Testing the effects of aspect and total insolation on luminescence depth profiles for rock surface exposure dating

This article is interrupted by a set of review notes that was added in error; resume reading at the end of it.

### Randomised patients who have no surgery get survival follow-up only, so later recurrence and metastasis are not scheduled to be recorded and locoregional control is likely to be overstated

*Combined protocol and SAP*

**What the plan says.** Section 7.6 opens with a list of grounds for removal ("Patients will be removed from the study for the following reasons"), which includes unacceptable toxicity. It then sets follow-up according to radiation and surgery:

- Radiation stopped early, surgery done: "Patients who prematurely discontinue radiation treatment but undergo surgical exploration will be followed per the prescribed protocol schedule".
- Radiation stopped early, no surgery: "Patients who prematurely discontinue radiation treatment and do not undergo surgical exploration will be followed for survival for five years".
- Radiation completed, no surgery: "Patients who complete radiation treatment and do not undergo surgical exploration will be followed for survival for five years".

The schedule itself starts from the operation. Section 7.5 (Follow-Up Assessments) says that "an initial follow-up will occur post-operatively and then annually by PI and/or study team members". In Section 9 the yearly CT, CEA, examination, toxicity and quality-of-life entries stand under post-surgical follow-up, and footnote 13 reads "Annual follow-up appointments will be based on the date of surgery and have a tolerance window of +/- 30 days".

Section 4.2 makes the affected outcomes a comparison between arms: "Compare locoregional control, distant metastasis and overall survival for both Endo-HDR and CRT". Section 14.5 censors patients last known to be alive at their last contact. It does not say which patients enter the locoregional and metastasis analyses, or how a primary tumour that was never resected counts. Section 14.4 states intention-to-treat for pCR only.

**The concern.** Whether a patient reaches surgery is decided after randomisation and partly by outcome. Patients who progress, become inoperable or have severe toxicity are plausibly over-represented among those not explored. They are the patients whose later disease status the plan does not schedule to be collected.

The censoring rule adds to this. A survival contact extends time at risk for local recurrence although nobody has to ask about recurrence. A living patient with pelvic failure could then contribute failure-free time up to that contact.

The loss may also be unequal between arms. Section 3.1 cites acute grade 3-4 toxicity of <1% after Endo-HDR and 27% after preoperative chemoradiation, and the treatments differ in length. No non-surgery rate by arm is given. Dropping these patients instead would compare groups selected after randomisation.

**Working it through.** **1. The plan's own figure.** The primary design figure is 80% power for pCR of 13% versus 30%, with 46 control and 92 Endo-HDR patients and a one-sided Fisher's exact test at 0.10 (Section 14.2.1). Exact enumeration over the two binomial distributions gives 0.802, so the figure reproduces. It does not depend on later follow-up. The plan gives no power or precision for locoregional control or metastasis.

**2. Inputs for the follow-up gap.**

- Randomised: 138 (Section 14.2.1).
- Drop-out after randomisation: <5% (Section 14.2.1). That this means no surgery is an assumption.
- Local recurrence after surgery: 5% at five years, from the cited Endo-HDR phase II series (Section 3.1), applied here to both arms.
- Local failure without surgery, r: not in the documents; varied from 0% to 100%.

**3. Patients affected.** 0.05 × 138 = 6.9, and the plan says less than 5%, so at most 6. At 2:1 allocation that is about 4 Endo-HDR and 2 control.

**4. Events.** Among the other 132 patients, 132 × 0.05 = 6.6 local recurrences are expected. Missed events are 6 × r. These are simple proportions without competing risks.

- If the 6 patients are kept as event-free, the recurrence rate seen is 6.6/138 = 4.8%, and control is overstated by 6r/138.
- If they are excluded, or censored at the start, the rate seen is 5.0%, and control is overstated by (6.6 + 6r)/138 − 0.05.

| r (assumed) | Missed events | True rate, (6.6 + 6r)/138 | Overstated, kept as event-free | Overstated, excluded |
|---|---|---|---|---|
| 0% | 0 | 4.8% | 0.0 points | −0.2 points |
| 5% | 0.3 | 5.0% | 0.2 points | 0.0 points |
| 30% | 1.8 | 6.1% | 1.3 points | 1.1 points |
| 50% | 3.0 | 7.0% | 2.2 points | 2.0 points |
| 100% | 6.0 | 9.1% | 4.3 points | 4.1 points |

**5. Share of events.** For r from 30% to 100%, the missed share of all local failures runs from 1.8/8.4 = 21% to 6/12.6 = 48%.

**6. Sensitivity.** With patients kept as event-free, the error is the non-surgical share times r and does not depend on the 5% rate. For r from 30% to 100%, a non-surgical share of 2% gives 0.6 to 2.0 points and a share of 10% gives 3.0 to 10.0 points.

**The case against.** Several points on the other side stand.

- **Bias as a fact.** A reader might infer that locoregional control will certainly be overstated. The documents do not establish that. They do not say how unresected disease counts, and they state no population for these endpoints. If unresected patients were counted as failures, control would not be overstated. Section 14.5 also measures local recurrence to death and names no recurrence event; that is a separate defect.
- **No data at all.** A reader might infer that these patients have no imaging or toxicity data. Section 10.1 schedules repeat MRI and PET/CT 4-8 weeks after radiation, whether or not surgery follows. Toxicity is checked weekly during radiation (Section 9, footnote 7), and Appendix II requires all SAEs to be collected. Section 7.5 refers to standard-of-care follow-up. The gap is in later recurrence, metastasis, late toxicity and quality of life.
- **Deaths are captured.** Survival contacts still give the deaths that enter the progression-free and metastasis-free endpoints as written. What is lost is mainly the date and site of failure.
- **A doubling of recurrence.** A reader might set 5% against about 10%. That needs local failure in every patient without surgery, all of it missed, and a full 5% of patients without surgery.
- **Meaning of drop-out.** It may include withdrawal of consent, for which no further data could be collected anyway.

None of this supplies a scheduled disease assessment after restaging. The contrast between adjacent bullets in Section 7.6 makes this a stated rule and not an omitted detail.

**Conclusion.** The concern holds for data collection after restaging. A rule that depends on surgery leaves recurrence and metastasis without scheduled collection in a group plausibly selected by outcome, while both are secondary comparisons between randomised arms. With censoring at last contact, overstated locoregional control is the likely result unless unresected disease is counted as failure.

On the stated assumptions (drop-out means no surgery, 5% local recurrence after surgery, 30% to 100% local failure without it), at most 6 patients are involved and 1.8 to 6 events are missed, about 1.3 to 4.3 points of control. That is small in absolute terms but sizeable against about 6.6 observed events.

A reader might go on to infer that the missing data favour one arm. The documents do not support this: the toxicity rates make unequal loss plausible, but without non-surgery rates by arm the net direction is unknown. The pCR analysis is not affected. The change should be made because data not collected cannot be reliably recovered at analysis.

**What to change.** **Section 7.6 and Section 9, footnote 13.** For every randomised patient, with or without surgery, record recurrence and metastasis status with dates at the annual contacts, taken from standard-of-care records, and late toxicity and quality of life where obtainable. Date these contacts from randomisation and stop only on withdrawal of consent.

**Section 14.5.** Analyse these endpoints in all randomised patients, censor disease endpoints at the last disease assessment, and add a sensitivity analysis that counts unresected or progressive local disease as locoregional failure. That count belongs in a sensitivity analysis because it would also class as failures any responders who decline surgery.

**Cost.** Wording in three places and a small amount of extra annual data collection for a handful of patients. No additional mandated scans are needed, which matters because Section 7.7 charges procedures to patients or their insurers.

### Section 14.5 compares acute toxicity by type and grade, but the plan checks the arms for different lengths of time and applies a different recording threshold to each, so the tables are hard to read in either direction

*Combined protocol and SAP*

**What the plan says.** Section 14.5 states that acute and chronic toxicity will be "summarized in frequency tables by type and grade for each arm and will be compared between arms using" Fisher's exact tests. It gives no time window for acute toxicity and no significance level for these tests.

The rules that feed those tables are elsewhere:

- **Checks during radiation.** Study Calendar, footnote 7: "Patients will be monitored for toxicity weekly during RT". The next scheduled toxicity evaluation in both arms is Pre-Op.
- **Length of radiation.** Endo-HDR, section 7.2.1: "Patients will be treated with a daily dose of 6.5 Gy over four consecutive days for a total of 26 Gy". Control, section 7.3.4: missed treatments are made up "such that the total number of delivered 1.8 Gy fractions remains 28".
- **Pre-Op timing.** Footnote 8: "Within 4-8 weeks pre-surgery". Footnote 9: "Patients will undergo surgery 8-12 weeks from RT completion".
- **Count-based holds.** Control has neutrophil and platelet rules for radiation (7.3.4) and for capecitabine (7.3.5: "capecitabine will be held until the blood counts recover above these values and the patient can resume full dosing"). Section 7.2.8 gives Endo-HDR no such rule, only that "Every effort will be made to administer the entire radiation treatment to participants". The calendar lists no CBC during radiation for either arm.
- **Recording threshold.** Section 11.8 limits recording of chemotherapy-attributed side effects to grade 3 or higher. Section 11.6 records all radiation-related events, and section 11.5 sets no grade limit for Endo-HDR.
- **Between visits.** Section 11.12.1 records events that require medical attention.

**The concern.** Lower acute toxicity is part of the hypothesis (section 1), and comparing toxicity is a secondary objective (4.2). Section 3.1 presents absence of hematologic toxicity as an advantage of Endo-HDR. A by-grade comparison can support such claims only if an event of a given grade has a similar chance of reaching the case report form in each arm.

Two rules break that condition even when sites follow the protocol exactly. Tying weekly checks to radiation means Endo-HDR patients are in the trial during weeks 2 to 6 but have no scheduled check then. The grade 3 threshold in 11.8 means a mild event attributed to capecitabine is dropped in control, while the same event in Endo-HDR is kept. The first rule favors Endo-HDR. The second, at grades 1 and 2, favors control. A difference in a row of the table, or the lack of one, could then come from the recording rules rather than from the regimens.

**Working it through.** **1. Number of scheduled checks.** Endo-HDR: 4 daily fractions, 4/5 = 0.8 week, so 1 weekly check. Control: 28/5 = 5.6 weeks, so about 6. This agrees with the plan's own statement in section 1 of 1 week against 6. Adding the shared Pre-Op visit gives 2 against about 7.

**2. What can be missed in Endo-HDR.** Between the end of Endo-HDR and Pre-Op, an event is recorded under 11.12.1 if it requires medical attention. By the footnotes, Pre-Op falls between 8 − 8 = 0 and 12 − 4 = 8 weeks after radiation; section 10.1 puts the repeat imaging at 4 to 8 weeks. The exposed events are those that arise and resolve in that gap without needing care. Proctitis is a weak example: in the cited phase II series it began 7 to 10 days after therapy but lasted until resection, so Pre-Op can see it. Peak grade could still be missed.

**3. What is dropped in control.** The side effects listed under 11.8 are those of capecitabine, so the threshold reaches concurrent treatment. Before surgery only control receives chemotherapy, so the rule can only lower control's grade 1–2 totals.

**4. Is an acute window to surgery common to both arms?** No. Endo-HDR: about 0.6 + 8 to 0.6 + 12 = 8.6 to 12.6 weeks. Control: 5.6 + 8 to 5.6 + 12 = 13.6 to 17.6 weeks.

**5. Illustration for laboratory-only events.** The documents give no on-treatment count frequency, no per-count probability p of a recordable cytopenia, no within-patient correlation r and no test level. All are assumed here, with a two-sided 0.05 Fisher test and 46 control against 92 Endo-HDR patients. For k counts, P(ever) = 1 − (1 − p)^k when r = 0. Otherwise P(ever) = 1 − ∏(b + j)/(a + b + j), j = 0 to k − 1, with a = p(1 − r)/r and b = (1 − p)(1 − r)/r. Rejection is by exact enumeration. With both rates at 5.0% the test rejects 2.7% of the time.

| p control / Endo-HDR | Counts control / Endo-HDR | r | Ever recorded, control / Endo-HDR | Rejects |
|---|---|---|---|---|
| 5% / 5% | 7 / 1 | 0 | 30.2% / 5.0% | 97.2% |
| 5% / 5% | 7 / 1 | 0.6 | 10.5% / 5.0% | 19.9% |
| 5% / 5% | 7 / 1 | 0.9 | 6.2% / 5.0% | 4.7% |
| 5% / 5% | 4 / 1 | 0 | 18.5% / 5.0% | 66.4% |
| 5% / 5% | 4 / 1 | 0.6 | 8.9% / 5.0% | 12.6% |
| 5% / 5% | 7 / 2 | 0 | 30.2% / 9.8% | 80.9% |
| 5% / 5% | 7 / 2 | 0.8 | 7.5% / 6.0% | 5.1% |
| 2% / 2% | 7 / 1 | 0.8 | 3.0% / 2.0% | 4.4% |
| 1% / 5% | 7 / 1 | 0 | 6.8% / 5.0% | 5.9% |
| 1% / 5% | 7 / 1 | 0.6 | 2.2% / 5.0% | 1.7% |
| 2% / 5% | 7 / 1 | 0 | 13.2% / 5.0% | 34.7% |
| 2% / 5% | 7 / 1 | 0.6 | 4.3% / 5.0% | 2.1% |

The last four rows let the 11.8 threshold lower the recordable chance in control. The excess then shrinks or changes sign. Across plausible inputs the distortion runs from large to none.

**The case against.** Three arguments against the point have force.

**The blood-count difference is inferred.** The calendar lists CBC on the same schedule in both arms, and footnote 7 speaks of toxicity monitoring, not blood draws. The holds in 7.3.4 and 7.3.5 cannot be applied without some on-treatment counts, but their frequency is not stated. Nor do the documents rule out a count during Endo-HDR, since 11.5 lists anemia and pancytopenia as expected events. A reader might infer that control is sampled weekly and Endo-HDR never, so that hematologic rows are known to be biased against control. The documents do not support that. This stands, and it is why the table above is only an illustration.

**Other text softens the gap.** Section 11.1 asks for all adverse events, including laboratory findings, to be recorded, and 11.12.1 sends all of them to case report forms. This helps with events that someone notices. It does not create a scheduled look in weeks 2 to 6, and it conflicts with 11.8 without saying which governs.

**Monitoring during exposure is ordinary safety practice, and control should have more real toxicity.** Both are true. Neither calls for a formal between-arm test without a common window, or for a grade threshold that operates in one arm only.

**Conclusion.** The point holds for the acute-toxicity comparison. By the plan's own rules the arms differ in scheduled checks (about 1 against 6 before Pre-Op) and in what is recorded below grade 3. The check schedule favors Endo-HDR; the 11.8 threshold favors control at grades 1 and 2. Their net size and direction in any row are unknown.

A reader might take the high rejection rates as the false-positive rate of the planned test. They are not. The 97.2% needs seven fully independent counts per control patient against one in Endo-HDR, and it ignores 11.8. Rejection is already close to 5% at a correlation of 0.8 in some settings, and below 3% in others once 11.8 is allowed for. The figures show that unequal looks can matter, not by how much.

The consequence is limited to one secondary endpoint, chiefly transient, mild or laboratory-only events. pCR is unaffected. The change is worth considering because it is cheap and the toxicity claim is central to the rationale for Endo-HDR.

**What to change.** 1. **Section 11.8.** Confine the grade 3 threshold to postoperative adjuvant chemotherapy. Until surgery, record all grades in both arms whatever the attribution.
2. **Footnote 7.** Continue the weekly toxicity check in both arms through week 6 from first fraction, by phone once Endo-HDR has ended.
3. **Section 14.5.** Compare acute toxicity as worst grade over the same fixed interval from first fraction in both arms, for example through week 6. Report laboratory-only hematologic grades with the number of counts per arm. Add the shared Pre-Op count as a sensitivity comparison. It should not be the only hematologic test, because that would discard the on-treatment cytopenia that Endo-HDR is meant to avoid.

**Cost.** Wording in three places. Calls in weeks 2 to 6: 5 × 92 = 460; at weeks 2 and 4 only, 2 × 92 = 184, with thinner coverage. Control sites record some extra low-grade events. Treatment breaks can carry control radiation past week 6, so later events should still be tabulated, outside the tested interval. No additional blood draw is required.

Using luminescence to date the burial and exposure ages of rock surfaces has been a revolutionary new geochronological approach developed and refined over the past decade. Rock surface exposure dating is based on the principle that the depth to which the luminescence signal is bleached into a rock surface is dependent on the duration of that rock surface's exposure to sunlight. However, given the recentness of method development, the effects of basic light exposure variables such as the orientation of rock surfaces and the incidence angle of incoming light on bleaching depth have not been tested. We designed an experiment in which we controlled the exposure duration (t) and orientation of granite and sandstone samples while measuring the light attenuation coefficient (μ) and the photon flux at the rock surface (φ0) to determine the influence of spatial orientation of a rock surface on its respective bleaching depth. Our results confirm that the opacity of the rock (μ) and the total insolation have significant effects on the bleaching depth for vertically oriented surfaces. We also observed that the bleaching depth is strongly related to the incidence angle at which the sunlight hits the rock surface, indicating that the effectiveness of bleaching of a given rock surface follows seasonal cycles. Our data suggest that optimal calibration samples for rock surface exposure dating should be of the same lithology and have the same geographical location and orientation of the target sample. Additionally, calibration samples should be collected in year increments so that no season's solar incidence angles are preferred.
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